The Unseen Indira Gandhi:  Through her Physician’s eyes

By Dr K.P. Mathur

Konark Publishers

Price: Rs 595

Pages: 153


Indira Gandhi’s personal physician of 20 years, Dr K.P. Mathur, has penned a book on his Numero Uno Patient. The title of the book aptly reads The Unseen Indira Gandhi followed by a catchy tag caption “Through her physician’s eyes”. The good doc regales the reader with many a story having seen the late Prime Minister from not only a physician’s eyes but as a friend who blended into the family as a major member of sorts. The reason for Priyanka Gandhi having provided an affectionately warm foreword to Dr Mathur’s offering — for a flourishing offering it is!

The “Doc”, as he is fondly referred to, as mentioned by Priyanka, speaks of Indira more as an everyday person and less as a Prime Minister with exceptional appreciable concerns revealing a very humane and down-to-earth lady. A Principled and Practical Person. Someone with empathy and compassion who insisted on visiting Ladakh situated at a breath-perforating altitude of 3,000ft in the bone-chilling winter as opposed to the splendid summer, just to see what our jawans had to endure. Her prompt and determined response to Mathur’s dissuasion: “Look doctor, everyone wants to visit Ladakh in summer but someone should also visit it during this time of year to find out how our jawans fare in such a snowy climate and at that height.”

There are many vibrant anecdotes on Indira Gandhi’s running her household. Yes, the Prime Minister was a Housekeeper as well! The servants were addressed by their names — in other words, they had an identity, were not nameless cooks and cleaners hollered at when some service was required. (To wait on hand and foot, was quite out of the question!) According to the Doc, “Instructions were given though never in the form of orders or commands.” Interestingly, he notes that two of her old Anand Bhawan retainers held their own ground when they were not in agreement with their Mistress. Here, one deduces that Indira was their malkin not the mulk’s Pradhan Mantri.

Rajkumari, the maid in this duo, would address the lady of the house as bhaiyyaji not behenji, a carry-over of the Avadhi tradition of according male status to the first born. Indira would speak with ease in the local Allahabadi dialect with the mentioned two, while at the same time with child-like pleasure revel in the fact that her fluency in French and English “had not detracted her from her facility with her own tongue”. Indira led a simple and spartan lifestyle, and the adjoining verandah to her bedroom had been converted into a residential office-cum-sitting room where with deft fingers she could be seen spreading a fresh sheet on the diwan when the older one had to go for a wash.

There are more such endearing or call them heart-warming snippets. A stickler for rules, grandmother Indira went one Diwali to Dehradun since the children were not allowed to come home from their boarding school for the festivity. Diwali was celebrated at the Prime Minister’s camp well before dark with an early dinner and her beloved grandchildren were handed over to the housemaster at the slotted time. On domestic tours a simple breakfast of vada, chutney, sandwiches and some seasonal fruit would be served with coffee catered by the South Indian Coffee House in Connaught Place.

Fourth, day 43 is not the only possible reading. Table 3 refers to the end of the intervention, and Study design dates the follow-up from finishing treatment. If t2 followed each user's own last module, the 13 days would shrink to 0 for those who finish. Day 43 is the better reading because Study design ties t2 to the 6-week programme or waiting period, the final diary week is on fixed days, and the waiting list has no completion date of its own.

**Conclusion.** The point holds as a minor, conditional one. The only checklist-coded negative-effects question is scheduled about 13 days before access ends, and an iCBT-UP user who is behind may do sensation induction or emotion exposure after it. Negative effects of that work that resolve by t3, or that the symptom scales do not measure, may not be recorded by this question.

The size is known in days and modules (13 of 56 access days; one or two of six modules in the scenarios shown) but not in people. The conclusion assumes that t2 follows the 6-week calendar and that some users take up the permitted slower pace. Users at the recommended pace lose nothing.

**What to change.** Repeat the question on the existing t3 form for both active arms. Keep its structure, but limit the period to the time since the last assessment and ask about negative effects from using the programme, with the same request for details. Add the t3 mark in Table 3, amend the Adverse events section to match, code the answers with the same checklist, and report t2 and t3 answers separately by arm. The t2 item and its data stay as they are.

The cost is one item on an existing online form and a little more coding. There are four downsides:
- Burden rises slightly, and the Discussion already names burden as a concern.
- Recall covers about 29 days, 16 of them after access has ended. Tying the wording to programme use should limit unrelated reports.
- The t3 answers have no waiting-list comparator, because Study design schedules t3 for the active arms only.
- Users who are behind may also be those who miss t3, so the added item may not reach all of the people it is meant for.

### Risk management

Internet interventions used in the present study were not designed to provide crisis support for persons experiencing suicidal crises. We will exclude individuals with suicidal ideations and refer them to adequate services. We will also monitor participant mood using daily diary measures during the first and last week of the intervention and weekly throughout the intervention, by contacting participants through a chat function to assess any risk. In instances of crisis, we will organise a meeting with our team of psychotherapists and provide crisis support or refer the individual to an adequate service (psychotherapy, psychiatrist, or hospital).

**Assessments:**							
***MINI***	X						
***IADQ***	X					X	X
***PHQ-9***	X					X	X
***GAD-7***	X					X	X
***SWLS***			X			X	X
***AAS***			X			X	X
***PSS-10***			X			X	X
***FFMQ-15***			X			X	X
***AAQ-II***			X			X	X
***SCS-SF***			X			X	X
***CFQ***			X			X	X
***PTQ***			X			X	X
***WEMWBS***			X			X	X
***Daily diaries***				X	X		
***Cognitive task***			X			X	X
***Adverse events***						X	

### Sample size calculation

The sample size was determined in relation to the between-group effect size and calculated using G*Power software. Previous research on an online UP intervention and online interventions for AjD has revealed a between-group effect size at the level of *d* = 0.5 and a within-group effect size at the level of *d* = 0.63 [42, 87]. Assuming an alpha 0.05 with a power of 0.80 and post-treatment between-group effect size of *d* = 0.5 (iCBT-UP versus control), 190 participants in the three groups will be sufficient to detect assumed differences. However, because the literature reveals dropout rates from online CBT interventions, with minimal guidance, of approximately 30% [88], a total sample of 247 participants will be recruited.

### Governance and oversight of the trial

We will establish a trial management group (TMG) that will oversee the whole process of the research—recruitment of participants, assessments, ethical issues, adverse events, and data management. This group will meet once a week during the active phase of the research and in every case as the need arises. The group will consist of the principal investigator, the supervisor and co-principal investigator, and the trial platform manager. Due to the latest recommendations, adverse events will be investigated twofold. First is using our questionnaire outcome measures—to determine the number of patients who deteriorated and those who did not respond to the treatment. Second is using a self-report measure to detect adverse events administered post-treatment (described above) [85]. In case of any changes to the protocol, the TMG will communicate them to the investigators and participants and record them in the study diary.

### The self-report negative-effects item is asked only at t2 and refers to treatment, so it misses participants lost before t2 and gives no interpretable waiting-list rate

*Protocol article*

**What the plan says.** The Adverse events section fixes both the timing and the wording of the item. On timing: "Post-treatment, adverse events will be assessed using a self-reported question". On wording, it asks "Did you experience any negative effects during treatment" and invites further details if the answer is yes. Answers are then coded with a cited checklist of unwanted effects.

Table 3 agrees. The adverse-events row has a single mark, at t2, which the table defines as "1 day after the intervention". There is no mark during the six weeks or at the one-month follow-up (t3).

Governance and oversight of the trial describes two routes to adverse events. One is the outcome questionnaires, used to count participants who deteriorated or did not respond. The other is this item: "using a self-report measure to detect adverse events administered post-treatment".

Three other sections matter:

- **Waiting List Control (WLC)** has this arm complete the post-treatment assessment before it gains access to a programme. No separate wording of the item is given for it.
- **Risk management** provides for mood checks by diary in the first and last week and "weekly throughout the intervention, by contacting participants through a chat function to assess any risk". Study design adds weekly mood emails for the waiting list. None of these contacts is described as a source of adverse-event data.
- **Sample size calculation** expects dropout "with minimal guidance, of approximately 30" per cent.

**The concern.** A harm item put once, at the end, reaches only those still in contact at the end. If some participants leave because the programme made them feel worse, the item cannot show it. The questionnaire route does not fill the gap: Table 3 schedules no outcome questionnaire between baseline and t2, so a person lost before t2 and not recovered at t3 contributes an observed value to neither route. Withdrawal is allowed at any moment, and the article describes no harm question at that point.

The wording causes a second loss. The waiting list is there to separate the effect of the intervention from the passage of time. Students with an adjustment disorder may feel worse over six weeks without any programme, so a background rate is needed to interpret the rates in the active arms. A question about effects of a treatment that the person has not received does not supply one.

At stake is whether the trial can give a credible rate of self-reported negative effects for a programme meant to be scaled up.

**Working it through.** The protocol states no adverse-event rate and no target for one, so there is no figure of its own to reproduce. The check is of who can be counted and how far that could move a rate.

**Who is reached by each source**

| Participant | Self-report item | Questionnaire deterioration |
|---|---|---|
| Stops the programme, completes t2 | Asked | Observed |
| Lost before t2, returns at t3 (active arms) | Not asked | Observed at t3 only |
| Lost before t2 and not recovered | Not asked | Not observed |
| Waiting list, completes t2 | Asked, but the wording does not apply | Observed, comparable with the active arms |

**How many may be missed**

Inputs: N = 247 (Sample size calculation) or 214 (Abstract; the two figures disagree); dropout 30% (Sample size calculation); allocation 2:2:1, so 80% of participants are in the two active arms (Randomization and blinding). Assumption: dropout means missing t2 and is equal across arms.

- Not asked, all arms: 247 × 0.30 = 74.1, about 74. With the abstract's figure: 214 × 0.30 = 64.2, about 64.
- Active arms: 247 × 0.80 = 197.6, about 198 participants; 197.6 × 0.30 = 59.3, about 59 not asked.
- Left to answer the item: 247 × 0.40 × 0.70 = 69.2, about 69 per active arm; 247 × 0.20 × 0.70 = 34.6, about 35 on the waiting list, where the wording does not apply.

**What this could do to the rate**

Indira Gandhi’s personal physician of 20 years, Dr K.P. Mathur, has penned a book on his Numero Uno Patient. The author speaks of Indira more as an everyday person and less as a Prime Minister.

To change gears, it is a well-documented fact that Indira was gravely superstitious. The author substantiates this reality in one of his narrations. When Pandit Nehru had decided to shift residence to Teen Murti Bhawan, his daughter ensured that they moved into the new abode on a specific date and hour down to the last second as prophesied by a pandit from Allahabad whom she reposed her blind faith in. The agnostic father had no option!

Then there is the visual of Indira walking in the slush and ice of Moscow, her feet safely encased in gumboots while Madam Thatcher, better known as The Iron Lady, struggles behind in her stilettos! Regarding the then American President, Ronald Reagan, she was privy to the fact that the former Hollywood star fibbed in Time magazine about not wearing make-up before giving TV interviews. Another revelatory nugget, as opposed to a gossipy one, made by her was that the U.S. President needed the aid of an earpiece while being interviewed, for providing prompted answers posed by journalists.

One major mishap, if it can be phrased so, is how the Prime Minister’s physician deals with Sanjay Gandhi’s death in a brief, cut and dry, matter-of-fact manner — sweeping it away as a footnote.

Undoubtedly, Dr Mathur has had a ringside view of the real Indira, and thus his book is flowing to the brim with enthralling tales that let the reader delve into her psyche, but a doctor necessarily cannot do justice to the art of weaving a story without recurrent stammering. Perhaps, the Doc should have shared his treasure trove with a Writer who could have crafted the experiences to make it to the unputdownable list of books.

Leave a Reply

Your email address will not be published. Required fields are marked *